When AMD released its 4th generation EPYC server processors, the company also doubled down on its commitment to enterprise data-center security. AMD did so with a set of security features it calls AMD Infinity Guard.
The latest EPYC processors—previously code-named Genoa—include an array of silicon-level security assets designed to resist increasingly sophisticated cyberattacks.
CIOs and IT managers who deploy AMD’s latest security tech may sigh with relief as they sidestep mounting threats such as ransomware, malicious virtual machines (VMs) and hypervisor-based attacks like data replay and memory re-mapping.
Hackers are relentless. Beguiled by the siren song of easy riches through cybercrime, they spend countless hours devising new ways to exploit even the slightest hardware vulnerability. The bigger the organization, the more money these cyber criminals can extort—which is why they often target enterprise data centers.
AMD took this into account when designing the EPYC server processor series. The company had three goals: to address hardware-level vulnerabilities, eliminate likely threat vectors, and deny hackers access to any surface they could exploit.
Perhaps just as vital, AMD set a goal of addressing security concerns without impacting system performance. This is especially important for modern application workloads that require both high performance and low latency.
For instance, organizations that offer streaming content and mass storage could be just as easily crushed by glitches and malfunctions as they could by a significant security breach.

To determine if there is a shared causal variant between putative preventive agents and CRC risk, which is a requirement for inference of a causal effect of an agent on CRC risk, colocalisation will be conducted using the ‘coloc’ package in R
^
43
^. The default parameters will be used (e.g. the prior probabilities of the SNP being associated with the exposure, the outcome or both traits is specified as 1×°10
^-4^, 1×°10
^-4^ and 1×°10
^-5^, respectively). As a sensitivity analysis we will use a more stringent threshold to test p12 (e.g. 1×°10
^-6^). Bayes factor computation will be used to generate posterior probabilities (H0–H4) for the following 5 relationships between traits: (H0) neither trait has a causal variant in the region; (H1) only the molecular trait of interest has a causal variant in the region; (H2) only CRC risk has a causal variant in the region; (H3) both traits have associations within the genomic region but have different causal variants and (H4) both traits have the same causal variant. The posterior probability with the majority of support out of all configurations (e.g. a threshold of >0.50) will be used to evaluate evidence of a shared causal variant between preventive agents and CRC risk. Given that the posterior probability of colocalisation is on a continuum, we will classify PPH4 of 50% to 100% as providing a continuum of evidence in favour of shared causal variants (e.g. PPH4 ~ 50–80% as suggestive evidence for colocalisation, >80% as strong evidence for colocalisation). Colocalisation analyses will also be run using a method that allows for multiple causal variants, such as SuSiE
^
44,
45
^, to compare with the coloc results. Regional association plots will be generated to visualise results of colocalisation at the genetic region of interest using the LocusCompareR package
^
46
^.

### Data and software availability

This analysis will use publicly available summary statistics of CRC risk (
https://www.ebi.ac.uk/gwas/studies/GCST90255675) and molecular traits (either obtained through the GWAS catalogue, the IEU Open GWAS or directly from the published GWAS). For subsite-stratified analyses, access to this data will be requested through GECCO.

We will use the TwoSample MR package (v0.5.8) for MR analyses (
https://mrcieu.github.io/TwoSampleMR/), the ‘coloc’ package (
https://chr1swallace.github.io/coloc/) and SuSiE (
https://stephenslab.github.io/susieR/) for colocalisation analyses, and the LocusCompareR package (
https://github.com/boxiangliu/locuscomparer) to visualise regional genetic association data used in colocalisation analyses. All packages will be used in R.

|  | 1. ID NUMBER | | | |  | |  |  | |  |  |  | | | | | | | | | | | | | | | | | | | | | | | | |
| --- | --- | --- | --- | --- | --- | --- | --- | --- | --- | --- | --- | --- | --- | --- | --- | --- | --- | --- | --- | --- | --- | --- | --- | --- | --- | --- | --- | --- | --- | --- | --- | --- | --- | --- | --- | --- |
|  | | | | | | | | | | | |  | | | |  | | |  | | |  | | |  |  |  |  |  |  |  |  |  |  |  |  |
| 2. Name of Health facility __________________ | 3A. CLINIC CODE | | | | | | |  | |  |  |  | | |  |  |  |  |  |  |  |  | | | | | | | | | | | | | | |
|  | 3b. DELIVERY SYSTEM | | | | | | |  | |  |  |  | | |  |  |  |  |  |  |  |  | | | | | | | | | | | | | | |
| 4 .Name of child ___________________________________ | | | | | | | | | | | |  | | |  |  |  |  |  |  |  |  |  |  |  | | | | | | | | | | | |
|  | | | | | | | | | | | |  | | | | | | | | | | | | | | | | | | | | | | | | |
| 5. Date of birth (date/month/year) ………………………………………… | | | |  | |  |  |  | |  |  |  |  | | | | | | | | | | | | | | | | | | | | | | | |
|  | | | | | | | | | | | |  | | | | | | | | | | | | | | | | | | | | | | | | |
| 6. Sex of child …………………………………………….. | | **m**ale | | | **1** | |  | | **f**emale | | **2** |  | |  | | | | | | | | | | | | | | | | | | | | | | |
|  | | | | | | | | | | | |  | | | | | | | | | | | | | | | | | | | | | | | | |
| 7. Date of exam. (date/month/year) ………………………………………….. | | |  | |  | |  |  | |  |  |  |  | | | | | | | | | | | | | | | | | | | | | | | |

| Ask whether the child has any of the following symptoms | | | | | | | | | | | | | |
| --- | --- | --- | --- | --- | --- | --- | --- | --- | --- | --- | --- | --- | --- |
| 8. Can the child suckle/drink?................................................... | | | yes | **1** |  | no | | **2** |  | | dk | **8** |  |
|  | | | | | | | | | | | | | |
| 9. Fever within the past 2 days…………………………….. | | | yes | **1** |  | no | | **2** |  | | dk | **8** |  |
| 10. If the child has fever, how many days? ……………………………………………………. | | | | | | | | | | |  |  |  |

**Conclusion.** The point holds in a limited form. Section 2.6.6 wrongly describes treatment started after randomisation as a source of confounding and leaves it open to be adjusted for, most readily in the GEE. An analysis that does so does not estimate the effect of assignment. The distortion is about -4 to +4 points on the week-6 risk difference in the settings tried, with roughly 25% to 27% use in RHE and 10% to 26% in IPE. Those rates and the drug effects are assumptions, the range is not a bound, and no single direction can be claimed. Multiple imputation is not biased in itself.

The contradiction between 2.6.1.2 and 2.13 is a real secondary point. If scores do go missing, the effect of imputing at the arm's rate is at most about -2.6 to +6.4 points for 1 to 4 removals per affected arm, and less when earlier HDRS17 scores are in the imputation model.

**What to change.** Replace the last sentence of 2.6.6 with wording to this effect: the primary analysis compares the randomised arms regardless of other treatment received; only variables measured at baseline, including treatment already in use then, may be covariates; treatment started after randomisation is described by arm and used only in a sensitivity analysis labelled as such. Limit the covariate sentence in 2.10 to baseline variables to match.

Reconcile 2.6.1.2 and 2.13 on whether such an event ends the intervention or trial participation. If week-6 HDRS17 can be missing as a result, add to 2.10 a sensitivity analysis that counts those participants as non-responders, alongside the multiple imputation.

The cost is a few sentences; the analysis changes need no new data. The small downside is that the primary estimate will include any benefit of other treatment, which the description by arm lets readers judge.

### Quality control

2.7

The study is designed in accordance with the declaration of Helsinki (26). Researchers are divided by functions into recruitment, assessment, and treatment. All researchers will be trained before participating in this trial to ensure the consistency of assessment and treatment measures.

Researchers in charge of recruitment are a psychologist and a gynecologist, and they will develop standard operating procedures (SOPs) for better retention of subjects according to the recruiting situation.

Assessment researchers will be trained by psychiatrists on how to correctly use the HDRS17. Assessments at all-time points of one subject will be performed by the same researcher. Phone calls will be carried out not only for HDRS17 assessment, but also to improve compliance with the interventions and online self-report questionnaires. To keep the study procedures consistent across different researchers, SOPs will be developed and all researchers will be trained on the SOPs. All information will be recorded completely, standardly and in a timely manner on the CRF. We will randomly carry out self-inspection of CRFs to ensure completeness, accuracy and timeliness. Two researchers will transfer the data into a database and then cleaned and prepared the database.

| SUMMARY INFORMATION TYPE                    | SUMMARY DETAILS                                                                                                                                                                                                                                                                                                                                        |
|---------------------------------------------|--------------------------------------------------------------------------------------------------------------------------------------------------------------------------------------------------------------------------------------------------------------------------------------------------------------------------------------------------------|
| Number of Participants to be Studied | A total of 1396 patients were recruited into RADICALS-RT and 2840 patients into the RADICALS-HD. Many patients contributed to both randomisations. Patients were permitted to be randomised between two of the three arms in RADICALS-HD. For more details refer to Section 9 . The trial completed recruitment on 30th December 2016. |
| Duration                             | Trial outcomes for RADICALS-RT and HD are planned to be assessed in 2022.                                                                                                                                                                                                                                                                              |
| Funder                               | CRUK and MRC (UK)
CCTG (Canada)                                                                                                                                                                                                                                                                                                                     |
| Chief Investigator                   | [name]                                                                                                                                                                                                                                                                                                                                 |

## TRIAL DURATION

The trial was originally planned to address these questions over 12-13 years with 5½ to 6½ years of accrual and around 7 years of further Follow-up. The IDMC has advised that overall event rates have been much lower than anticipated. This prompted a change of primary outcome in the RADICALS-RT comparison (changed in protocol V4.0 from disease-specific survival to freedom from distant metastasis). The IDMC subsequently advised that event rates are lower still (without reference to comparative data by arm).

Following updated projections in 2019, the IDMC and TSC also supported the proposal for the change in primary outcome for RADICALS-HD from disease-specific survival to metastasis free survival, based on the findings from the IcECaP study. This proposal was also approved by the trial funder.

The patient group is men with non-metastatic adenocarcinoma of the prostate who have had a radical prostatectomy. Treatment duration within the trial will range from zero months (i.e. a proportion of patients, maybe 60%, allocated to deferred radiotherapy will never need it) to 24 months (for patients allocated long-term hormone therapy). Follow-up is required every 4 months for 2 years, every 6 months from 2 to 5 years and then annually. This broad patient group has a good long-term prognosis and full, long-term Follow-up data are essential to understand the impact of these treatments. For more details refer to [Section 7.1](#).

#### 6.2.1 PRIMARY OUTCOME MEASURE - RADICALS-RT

Security tech within
AMD is taking a decidedly ain’t-messin’-around approach to its latest security tech. Rather than paying lip service to IT Ops’ concerns, AMD engineers went deep down into the heart of their processor architecture to identify and remedy threat vectors.
The impressive security portfolio includes 4 primary tools to guard against threats:
- Secure Encrypted Virtualization: SEV provides individual encryption for every virtual machine on a given server. Each VM is assigned one of up to 509 unique encryption keys known only to the processor. This protects data confidentiality in the event that a malicious VM breaches a system’s memory, or a compromised hypervisor reaches into a guest VM.
- Secure Memory Encryption: Full memory encryption protects against internal and physical attacks such as the dreaded cold boot attack. There, an attacker with physical access to a computer conducts a memory dump by performing a hard reset of the target machine. SME ensures that the data remains encrypted even if the main memory is physically removed from a server.
- Secure Boot: To help mitigate the threat of malware, AMD EPYC processors employ an embedded security checkpoint called a “root of trust.” This validates the initial BIOS software boot without corruption.
- Shadow Stack: It may sound like a Marvel superhero, but in fact this guards against threat vectors such as return-oriented programming (ROP) attacks. Shadow Stack does this by compiling a record of return addresses so a comparison can be made to help ensure software-code integrity.
A well-rounded engine
A modern server processor serves many masters. While addressing security concerns is vitally important, so are ensuring high performance, impressive energy efficiency and a decent return on investment (ROI).
Your customers may appreciate knowing that AMD’s latest EPYC processor series addresses these factors. Rather than focusing solely on headline-grabbing tech like speeds & feeds, AMD took a more holistic approach, addressing many issues endemic to modern data-center operations.
EPYC CPUs also boast broad ecosystem support. For AMD, this means fostering collaboration with a network of solution providers. And for your customers, this means worry-free migration and seamless integration with their existing x86 infrastructures.
Your data-center customers are probably concerned about security. Who isn’t, these days? So talk to them about AMD Infinity Guard. After all, a secure customer is a happy customer.